— Cultural Sources of Newness

Tag "conditions for research and creativity"

Another weekend of article-writing draws to an end, and before closing the computer a quick twitter check pointed me to an article a friend (thank you Gio!) had just read in the New York Times—“The Art of Distraction”. Somehow I leave so little time in my week right now, including the weekends, to get distracted, why not read about it? The article is by a novelist I have enjoyed, Hanif Kureishi. After discussing the problem with Ritalin in society today, he captures the essence of his argument well in the last paragraph:

“There might be more to our distractions than we realized we knew. We might need to be irresponsible. But to follow a distraction requires independence and disobedience; there will be anxiety in not completing something, in looking away, or in not looking where others prefer you to. This may be why most art is either collaborative — the cinema, pop, theater, opera — or is made by individual artists supporting one another in various forms of loose arrangement, where people might find the solidarity and backing they need.”

What if we academics learned from theses kinds of artists and rediscovered how to cultivate the art of distraction rather than refining the art of working through the weekend?

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The Journal of Management Inquiry (JMI) is one of the academic publications I particularly like—both to read and to publish in because the articles address themes that matter to me; they are grounded in organizational practice; and the editors encourage the authors’ voice to come through the text. The December 2011 issue marks the 20th anniversary of the journal by reprinting a selection of articles from past years, and pairing each of them with a new contribution that comments on the origin and the impact on the field since the article was published.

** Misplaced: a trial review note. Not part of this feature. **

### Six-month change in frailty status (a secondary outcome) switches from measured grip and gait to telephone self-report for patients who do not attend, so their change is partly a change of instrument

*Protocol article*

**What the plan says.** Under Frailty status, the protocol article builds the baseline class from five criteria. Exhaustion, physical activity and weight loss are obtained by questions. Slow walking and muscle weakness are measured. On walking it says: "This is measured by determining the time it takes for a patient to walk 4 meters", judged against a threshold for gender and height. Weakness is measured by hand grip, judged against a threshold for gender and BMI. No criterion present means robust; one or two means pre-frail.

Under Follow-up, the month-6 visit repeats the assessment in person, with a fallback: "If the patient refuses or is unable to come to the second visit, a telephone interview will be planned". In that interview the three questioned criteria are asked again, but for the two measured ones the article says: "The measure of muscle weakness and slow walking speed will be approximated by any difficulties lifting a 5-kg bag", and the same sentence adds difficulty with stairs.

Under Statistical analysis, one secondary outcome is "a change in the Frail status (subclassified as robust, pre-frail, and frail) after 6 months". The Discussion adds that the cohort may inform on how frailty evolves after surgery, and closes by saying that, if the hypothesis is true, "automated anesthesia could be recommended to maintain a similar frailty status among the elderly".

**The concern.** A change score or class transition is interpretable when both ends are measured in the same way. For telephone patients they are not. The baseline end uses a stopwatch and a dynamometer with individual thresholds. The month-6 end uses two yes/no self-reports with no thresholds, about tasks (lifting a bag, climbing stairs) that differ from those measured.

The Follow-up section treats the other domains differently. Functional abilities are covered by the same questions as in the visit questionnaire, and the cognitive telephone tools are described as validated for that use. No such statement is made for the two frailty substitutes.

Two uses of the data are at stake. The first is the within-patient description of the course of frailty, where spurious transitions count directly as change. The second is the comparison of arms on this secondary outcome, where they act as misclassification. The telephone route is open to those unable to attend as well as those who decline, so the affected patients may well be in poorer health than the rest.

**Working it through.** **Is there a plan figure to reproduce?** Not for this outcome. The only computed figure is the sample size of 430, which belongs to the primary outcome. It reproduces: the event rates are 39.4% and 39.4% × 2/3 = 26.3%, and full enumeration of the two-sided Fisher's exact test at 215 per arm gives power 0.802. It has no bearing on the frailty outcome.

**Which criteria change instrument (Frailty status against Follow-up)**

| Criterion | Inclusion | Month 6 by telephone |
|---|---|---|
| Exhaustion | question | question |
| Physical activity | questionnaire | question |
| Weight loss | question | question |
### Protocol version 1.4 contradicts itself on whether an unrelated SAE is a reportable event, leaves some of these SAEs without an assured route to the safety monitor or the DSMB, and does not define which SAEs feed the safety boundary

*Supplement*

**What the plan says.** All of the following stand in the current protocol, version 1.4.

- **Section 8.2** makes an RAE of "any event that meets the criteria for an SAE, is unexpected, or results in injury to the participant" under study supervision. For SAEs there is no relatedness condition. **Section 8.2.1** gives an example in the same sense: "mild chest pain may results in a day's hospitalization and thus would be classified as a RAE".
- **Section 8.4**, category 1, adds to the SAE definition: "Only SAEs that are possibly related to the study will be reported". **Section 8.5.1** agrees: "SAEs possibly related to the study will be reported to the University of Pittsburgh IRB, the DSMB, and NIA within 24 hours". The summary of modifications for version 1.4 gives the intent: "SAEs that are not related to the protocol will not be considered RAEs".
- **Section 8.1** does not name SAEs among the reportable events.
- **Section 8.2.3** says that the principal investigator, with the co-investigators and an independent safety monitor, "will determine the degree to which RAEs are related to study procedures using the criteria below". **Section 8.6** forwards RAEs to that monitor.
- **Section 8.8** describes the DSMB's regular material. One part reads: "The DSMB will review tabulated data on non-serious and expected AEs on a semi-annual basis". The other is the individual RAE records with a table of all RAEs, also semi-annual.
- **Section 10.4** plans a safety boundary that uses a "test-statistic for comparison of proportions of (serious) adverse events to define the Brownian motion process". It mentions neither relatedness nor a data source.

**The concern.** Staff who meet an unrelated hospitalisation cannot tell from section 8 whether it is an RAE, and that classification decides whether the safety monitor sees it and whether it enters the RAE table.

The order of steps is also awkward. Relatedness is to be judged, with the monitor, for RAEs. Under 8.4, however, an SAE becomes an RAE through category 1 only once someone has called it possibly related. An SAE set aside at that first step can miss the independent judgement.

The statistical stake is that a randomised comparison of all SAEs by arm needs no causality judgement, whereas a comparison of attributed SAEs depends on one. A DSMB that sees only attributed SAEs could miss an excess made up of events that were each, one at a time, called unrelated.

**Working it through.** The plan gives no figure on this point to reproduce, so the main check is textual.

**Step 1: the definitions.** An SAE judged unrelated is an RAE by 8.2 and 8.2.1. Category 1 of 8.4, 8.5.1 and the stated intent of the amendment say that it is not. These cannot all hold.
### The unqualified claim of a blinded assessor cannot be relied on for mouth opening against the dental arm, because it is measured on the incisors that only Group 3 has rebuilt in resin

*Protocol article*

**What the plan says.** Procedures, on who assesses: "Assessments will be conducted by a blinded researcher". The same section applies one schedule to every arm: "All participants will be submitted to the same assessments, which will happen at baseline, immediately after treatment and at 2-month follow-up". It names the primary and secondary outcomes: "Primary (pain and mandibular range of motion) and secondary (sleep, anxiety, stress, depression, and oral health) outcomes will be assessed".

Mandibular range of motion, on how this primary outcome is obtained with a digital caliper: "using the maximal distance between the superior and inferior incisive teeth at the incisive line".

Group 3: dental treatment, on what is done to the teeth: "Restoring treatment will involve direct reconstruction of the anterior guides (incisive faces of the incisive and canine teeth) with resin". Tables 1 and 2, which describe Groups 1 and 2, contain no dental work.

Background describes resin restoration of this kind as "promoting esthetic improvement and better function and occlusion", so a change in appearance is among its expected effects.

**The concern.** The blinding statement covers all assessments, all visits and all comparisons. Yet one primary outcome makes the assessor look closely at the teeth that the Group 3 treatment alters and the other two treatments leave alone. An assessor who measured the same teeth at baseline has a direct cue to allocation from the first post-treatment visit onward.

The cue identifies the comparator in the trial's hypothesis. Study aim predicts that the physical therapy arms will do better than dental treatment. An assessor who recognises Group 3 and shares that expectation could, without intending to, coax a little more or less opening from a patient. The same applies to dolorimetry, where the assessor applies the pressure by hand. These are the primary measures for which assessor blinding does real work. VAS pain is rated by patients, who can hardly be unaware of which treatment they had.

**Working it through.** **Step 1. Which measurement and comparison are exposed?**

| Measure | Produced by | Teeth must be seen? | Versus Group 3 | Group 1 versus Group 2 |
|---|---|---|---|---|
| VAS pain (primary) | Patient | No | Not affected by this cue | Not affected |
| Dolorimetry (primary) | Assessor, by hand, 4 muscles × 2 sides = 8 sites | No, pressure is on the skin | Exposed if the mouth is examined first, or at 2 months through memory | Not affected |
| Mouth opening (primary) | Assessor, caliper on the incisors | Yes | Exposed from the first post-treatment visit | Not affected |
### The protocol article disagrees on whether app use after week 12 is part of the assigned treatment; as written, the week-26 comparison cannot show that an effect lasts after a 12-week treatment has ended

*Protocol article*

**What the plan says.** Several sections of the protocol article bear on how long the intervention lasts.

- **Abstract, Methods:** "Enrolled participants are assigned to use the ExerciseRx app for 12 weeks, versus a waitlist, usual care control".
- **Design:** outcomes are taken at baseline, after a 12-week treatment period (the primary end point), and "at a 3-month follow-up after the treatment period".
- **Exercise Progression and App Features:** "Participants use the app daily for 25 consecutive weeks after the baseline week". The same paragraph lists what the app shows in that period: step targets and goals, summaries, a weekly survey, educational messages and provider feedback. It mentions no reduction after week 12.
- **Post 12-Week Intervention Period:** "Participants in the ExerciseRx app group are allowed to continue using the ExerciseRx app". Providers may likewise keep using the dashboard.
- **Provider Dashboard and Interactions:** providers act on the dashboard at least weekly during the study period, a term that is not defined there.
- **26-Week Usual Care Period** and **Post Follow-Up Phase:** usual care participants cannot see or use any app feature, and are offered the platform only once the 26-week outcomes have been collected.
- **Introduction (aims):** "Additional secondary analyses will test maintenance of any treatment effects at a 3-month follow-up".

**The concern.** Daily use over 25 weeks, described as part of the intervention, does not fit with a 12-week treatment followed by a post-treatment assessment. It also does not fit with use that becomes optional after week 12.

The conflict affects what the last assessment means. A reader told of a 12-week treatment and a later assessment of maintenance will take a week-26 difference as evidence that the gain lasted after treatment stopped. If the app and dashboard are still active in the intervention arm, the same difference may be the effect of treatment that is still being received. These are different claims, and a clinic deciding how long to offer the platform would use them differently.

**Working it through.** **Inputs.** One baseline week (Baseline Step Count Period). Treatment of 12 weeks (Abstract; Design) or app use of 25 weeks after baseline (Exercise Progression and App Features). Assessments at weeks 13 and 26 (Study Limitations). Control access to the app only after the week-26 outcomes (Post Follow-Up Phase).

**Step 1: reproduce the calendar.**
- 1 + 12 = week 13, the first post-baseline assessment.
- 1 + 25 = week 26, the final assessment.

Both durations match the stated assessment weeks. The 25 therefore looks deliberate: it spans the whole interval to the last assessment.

The JMI was launched essentially as a cultural source of newness, offering a platform for research that was not getting recognized in the established journals. The combination of the first four “old” articles and their new companion pieces spoke to me particularly strongly:

James March’s short article from 2003 “A scholar’s quest” & companion piece by Rakesh Khurana & Scott Snook;

Scott Cook and Dvora Yanow, 1993 “Culture and organizational learning” & companion piece by William Starbuck on learning to write about organizational learning;

Janice Beyer, 1997 “Research utilization: Bridging a culture gap between communities” & companion piece by Jean Bartunek;

Peter Frost, 1999 “Why compassion counts!” & companion piece by Jane Dutton and Kristina Workman on compassion as a generative force.

Together they illustrate (a) that caring about our work and the people who work in the organizations and society we study really matters, and (b) that it can take a long time for our voices to be heard/our ideas to be valorized. The piece by Cook & Yanow was chosen by the editors for this issue because it is the most frequently cited article in the journal’s 20 year history—and the companion piece by Starbuck explains that it took the authors 10 years to get it accepted for publication.

Fortunately, I have learned the German expression “langer Atem”. Unfortunately, few academic institutions know what that means any more.

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Thank you, Jeanette, for forwarding the blog post in the NYT by Stanley Fish on “The digital humanities and the transcending of mortality”. The point of departure for this article is the book, Planned obsolescence: Publishing, technology, and the future of the academy,   by Kathleen Fitzpatrick (who happens to be on leave from my alma mater, Pomona College). I quite enjoy the way Fitzpatrick deconstructs the isolated author model that was so highly praised by Susan Cain in the NYT a couple of days ago, who worried about “The Rise of the New Group Think” (see my earlier comments).

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Someone kindly sent us this link to an article in the New York Times about “The Rise of the New Group Think, suggesting we might want to reflect on it in this blog (he sort of apologized for not doing it himself). My husband is off at the fitness center for an hour or two, so I thought I would take a quick look to exercise my brain while he works on the weights.

The author of the article (Susan Cain) happens to be the author of a forthcoming book (Quiet: The Power of Introverts in a World That Can’t Stop Talking), and she feels she has discovered a soul-mate in “the other crucial figure in Apple’s creation: a kindly, introverted engineering wizard, Steve Wozniak, who toiled alone on a beloved invention, the personal computer” (p.1). 

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